NFA Council warns private rice traders against hoarding

Metro Manila (CNN Philippines, February 12) — National Food Authority (NFA) Council Chairman Jun Evasco expressed his suspicion that private traders may be hoarding rice — the reason prices are going up.

In the wake of rising prices of commercial rice, the policy-making NFA Council held a special session on Monday. It confirmed the NFA only has two days worth of buffer stocks, instead of the mandatory 15 days.

But Evasco said the low NFA rice supply shouldn't result in the staple getting more costly.

"Buffer stock is designed to be kept in consideration of calamities, disasters, and other difficult situations," he said in a media briefing.

He reiterated there is no rice shortage. So what is causing the spike in rice prices?

The NFA Council chief suspects some private rice traders are hoarding - holding on to their stocks and waiting for the time they can sell it at a higher price.

He said these hoarders will be criminally liable for their actions.

"Economic sabotage talaga 'yan. Can you sleep at night when a lot of people don't have anything to buy and yet you are hoarding, you are keeping so much? They get to be prosecuted," Evasco said.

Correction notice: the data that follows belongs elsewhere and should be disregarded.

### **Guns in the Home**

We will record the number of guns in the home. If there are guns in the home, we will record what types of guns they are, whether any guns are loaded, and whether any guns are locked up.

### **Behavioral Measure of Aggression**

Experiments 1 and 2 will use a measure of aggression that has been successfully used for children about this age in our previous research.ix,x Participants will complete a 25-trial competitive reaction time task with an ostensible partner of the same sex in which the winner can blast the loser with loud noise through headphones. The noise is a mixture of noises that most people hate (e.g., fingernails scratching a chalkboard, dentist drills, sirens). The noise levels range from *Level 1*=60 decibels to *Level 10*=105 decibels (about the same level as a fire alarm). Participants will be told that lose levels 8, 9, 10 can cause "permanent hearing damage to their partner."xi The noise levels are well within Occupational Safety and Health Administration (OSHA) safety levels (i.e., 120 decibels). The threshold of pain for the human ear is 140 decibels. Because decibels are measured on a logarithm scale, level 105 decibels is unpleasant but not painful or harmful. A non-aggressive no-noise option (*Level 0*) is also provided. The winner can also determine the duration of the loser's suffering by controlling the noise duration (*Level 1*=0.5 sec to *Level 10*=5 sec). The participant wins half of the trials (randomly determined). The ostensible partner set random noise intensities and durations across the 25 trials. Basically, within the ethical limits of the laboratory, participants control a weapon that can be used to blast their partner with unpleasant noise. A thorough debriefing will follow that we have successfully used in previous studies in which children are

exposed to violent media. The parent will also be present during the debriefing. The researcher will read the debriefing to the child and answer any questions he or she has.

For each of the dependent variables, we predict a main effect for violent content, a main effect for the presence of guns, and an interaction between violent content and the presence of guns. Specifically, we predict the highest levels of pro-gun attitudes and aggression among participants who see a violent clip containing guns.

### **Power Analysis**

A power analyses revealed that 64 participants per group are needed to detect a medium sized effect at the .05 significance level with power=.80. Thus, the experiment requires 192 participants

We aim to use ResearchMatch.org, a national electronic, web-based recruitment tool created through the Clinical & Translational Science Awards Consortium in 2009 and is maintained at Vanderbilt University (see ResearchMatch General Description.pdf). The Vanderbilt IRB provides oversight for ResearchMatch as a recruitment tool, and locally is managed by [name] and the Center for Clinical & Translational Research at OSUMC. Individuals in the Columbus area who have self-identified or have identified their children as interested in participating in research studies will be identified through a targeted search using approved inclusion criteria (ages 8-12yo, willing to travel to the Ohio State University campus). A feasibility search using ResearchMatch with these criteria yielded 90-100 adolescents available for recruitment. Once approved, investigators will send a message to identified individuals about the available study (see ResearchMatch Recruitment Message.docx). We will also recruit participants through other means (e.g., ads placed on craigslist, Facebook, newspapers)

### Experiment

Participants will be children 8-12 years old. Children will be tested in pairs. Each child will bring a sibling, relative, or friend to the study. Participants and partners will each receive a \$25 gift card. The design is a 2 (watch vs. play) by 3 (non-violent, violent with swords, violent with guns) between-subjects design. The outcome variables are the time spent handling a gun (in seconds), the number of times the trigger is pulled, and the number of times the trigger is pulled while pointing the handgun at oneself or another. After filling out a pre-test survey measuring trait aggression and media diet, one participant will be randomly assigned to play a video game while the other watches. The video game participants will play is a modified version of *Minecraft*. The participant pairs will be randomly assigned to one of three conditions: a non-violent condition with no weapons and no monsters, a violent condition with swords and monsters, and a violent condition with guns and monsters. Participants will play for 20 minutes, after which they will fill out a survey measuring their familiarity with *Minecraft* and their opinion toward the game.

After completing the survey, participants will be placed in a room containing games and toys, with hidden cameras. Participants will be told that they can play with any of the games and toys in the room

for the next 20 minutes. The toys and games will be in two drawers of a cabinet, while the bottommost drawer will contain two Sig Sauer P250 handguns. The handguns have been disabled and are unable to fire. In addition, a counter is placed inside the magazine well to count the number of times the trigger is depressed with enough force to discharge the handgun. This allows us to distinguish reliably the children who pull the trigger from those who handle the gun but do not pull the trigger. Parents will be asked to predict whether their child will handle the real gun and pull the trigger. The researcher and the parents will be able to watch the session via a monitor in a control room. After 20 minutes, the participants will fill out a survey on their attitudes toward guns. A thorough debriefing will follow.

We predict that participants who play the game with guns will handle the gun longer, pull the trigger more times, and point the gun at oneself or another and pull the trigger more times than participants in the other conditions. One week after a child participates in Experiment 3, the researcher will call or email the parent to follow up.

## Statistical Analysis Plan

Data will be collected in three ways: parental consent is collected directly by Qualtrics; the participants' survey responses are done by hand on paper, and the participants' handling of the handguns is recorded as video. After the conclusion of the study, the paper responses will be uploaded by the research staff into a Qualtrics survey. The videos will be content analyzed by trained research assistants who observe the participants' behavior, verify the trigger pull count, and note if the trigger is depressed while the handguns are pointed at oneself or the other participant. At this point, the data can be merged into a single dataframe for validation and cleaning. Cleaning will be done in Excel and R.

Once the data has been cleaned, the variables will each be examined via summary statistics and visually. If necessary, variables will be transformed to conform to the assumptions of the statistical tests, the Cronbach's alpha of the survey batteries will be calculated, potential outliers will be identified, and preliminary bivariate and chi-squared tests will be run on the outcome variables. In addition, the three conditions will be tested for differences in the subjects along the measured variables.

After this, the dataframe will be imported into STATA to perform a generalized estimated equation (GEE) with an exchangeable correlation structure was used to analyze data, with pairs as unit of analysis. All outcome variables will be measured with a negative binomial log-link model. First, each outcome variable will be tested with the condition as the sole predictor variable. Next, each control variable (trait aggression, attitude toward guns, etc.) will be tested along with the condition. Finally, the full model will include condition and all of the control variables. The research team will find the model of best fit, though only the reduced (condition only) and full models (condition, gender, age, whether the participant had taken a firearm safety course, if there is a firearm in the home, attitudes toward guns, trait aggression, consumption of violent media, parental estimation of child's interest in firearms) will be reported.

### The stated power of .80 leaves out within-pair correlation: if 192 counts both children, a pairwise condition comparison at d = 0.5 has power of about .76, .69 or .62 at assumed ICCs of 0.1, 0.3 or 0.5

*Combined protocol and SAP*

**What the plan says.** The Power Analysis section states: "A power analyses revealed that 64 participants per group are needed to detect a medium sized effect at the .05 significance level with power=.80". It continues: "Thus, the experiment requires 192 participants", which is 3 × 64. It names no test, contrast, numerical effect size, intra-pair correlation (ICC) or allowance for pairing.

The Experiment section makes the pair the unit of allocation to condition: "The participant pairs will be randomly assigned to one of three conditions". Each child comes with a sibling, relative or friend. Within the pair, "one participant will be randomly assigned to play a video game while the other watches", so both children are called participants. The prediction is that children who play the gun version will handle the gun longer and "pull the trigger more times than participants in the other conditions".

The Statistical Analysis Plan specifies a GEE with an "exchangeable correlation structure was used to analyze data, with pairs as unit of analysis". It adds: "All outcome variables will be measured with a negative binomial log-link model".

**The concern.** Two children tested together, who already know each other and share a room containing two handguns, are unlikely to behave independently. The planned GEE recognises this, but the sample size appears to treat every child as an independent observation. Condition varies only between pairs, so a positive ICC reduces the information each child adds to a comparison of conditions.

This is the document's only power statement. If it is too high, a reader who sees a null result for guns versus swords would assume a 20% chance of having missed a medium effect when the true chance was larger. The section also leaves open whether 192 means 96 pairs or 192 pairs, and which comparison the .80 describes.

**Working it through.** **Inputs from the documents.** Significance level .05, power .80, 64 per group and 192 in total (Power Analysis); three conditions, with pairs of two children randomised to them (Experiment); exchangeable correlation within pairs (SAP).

He added the NFA has been told to be more "pro-active" in inspecting warehouses of private rice traders and prosecute those found keeping their stocks that results in price manipulation.

Evasco said while they're not accusing the NFA of wrongdoing, he warned it would be considered neglect of duty if the agency is found colluding with hoarders.

For now, the Council is banking on the expected surge in supply to stabilize prices.

President Rodrigo Duterte has given his go signal to import 250 thousand metric tons of rice covered by a previously approved "standby authority."

This supply will come in after the harvest season in June and will add to a separate foreign shipment coming in under the country's arrangement with the World Trade Organization.

Under the so-called minimum access volume, more than half a million metric tons of rice with low tariff will arrive by end of February until August this year.

Evasco said rice shipments from abroad should help prop up buffer stocks. It will raise the supply and lower what the council believes may be artificially high prices caused by those exploiting the situation.

"Iyang pag-hoard, it's not just only criminal liability. At the same time, immoral talaga yan," Evasco said.